The opinion of the court was delivered by: MILLER
In this straight bankruptcy proceeding the United States seeks to review the Bankruptcy Court's order which denied its petition for payment of penalties and post-bankruptcy interest.
The appeal fosters this general question:
May the United States collect penalties and post-petition interest from proceeds realized by the sale of the debtor's property which, while levied upon by the government prior to filing of the bankruptcy petition, was later surrendered, in accordance with a court-approved stipulation, to the Trustee for purposes of disposition?
To understand our approach to answering this question we deem it important to become familiar with the procedural background of the case.
Nearly three weeks later, April 2, 1974 to be exact, Chantler filed a voluntary petition in bankruptcy and this Court appointed John E. Reynolds Receiver in Bankruptcy. On April 15, 1974 the Receiver filed in this Court a pleading styled "Petition To Terminate Possession Of The Internal Revenue Service Of Assets Of The Bankrupt And To Place The Receiver In Possession". The thrust of this petition was that while the property levied upon by IRS was valued at $75,000.00, the amount of the government's claim was much less. Therefore, the Receiver averred --
that it would be inequitable to permit the Internal Revenue Service to sell the property at a forced sale without an opportunity for your petitioner as Receiver to realize the equity which the bankrupt has in said real and personal property. (para. 4.)
Accordingly, the Receiver prayed for an order directing the IRS to turn over possession of the seized property to him.
The United States, which responded the very same day, moved that the petition be denied for three reasons which can be summarized as follows:
1. The Court lacked summary jurisdiction to enter a turnover order because the property in dispute had been seized prior to institution of bankruptcy proceedings;
2. The Receiver's petition, being filed in the bankruptcy proceeding, was not a plenary suit; and
3. The United States did not consent to the Court's obtaining jurisdiction of the petition. (Emphasis added.)
It became unnecessary for the Court to decide the issues raised at that time, however, because on May 2, 1974, after oral argument on the petition, IRS and the Receiver entered into a Stipulation which provided in essence that IRS would relinquish possession of the real and personal assets of the bankrupt to the Receiver in exchange for the Receiver's promise to satisfy the tax liens from whatever proceeds were generated by a sale of the property. The Stipulation, which we approved by order on the same date, is silent on the matters of penalty and interest; however, its terms do provide for payment of the "tax liens" then being asserted by the government (paras. 2, 3, 6 and 7). The Stipulation further provided for a distribution schedule in that it obligated the Receiver to pay, with the exception of any secured creditors, the tax liens first and "prior to payment of all administrative expenses . . . ." (paras. 2, 3.)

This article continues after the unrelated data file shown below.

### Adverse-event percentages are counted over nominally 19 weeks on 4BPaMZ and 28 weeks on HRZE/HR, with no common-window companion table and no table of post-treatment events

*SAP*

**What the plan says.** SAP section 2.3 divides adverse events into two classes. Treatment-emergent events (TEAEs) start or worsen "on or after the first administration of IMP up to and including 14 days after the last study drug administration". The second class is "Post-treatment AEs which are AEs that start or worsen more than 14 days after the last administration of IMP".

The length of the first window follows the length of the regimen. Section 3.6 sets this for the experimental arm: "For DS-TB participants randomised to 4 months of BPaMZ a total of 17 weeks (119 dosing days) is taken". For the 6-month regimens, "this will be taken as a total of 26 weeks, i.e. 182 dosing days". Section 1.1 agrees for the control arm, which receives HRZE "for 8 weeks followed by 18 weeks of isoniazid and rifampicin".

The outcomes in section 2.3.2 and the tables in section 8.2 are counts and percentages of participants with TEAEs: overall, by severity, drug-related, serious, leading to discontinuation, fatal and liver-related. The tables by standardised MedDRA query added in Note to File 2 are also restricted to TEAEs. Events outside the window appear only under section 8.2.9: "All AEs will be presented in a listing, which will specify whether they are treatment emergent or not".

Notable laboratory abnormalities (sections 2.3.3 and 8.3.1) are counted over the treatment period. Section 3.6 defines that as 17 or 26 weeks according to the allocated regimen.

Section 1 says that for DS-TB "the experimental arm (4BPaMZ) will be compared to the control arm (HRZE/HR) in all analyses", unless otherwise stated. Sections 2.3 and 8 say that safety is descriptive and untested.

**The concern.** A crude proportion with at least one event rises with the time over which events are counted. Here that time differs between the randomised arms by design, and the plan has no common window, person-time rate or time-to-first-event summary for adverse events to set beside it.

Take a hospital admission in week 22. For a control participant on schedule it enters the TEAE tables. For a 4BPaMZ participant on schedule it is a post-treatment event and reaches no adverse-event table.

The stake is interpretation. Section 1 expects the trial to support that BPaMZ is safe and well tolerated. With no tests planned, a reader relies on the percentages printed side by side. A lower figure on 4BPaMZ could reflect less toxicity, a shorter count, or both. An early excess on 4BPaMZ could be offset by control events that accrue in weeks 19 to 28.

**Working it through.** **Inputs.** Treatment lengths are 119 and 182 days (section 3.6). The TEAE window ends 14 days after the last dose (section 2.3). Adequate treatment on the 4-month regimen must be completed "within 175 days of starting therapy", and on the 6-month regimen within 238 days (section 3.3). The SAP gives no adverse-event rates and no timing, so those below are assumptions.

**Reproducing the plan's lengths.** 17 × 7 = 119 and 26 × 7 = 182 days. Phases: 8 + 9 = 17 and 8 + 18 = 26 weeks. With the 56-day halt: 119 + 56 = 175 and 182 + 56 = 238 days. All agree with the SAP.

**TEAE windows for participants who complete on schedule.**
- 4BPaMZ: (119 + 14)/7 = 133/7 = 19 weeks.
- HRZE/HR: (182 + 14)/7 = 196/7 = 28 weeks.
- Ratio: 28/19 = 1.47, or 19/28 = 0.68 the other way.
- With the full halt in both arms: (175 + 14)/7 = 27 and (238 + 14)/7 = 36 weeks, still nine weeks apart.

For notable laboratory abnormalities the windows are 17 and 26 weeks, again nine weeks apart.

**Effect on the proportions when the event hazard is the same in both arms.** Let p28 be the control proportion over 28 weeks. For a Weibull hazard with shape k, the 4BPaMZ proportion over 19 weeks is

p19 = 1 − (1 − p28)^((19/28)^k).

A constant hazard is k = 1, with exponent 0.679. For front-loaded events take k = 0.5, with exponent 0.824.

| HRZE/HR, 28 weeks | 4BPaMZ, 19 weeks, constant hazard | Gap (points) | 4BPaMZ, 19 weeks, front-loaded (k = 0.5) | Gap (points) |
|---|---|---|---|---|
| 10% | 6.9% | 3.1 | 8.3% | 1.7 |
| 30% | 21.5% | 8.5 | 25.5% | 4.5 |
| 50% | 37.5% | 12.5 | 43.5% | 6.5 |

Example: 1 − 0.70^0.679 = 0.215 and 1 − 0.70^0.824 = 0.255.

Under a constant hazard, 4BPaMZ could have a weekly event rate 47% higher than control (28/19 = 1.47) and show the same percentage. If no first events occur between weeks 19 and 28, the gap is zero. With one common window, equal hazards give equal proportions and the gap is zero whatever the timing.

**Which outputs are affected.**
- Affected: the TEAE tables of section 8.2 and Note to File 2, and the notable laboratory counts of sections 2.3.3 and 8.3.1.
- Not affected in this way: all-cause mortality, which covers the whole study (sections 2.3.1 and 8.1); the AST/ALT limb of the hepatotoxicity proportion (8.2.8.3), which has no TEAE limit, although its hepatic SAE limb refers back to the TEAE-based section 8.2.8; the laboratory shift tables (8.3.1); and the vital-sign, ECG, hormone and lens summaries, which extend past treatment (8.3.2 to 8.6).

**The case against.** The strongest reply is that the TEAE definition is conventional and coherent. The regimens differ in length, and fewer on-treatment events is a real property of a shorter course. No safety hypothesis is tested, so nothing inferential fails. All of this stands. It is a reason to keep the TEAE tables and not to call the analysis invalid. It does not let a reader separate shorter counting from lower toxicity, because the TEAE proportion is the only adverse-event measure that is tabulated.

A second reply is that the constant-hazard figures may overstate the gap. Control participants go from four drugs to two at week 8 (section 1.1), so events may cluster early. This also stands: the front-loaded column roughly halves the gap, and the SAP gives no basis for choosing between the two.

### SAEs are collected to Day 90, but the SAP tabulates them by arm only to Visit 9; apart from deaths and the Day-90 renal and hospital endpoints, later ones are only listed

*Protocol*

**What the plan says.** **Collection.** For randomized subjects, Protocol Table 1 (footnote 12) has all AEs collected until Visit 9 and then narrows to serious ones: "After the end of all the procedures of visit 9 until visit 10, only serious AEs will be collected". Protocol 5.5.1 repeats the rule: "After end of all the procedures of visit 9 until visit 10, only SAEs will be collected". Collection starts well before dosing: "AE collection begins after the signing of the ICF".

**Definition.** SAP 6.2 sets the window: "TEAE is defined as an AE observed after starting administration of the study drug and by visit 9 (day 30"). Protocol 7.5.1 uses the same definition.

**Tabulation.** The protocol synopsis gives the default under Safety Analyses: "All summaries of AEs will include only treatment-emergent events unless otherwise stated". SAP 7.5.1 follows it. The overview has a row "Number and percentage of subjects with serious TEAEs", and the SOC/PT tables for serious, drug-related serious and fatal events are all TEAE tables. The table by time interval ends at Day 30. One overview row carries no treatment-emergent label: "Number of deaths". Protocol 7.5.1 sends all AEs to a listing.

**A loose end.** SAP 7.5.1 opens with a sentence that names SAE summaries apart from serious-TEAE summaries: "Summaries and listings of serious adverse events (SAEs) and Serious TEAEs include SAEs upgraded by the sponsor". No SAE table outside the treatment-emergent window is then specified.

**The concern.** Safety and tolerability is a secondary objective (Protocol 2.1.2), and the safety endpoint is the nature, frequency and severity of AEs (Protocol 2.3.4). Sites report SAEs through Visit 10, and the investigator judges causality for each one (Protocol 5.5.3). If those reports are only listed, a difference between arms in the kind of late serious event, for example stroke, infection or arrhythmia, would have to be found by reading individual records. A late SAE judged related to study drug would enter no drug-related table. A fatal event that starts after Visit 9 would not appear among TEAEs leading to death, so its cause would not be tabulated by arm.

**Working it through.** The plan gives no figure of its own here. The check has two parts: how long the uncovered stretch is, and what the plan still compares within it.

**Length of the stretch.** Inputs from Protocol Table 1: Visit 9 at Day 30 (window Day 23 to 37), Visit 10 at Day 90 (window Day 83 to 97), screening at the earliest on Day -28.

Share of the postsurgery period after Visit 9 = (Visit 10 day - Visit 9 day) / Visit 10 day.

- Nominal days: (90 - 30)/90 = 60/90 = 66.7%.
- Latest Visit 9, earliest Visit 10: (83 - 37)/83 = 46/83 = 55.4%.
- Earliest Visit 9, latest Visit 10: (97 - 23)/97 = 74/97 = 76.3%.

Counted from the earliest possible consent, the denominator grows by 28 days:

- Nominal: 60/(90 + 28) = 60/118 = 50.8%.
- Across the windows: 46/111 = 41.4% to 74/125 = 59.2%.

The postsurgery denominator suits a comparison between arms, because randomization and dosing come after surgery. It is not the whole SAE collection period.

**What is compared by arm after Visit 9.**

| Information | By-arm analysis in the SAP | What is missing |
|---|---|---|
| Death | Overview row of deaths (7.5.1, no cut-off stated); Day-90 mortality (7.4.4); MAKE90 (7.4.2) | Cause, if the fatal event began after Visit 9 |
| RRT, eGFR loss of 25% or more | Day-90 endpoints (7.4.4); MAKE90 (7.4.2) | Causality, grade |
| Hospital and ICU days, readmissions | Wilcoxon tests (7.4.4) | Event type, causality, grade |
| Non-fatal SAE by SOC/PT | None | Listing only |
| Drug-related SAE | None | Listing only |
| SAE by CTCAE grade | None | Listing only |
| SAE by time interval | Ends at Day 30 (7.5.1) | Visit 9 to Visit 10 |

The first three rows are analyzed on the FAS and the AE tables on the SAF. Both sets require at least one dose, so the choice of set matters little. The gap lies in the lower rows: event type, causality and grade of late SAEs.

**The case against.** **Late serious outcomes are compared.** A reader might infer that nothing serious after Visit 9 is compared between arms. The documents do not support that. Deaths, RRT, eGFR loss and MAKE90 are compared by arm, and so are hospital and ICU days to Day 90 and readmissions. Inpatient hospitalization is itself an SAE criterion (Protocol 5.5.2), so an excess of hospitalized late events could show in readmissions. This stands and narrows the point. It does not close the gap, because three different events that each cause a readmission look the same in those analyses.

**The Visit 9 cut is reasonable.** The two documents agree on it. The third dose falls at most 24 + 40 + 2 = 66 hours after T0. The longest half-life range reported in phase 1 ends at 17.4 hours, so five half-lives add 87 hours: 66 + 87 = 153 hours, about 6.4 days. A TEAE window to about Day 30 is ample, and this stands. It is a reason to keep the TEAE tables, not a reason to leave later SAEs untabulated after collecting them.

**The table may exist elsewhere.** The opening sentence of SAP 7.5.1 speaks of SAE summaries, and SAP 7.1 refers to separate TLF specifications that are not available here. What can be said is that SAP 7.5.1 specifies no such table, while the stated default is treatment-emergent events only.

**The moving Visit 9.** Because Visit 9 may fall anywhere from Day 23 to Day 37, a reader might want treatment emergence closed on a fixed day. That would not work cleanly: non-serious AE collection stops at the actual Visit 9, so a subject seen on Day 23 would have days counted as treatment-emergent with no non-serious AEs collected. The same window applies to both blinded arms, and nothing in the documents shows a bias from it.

Thereafter the matter was referred to the Bankruptcy Judge. The Receiver became Trustee for the bankrupt and proceeded to fulfill the obligations attendant to administering the estate. The United States declined to file a proof of claim evidently wanting to preserve its unwillingness to assent to jurisdiction of the Bankruptcy Court.
The Trustee eventually sold the real estate for $75,000.00 and paid Union National Bank of Pittsburgh $10,932.27, the amount due on the mortgage. The United States was paid the sum of $16,593.83 on its tax claim. This amount represented the principal amount of the government's liens with interest to the date of bankruptcy.
In ruling against the government the court below reasoned that, while it normally would not have jurisdiction over debtor property seized prior to the date of bankruptcy, the Stipulation, which gave possession and control of the assets to the Receiver-Trustee, effected a transfer which necessarily made the property part of the bankrupt estate. Since the property was liquidated and the resultant proceeds were being distributed by the Trustee, the court perceived no difficulty in disallowing the additional amount under the Bankruptcy Act and case law. Because the court did not attach importance to the fact that the government filed no proof of claim, it apparently viewed the Stipulation as consent to its ...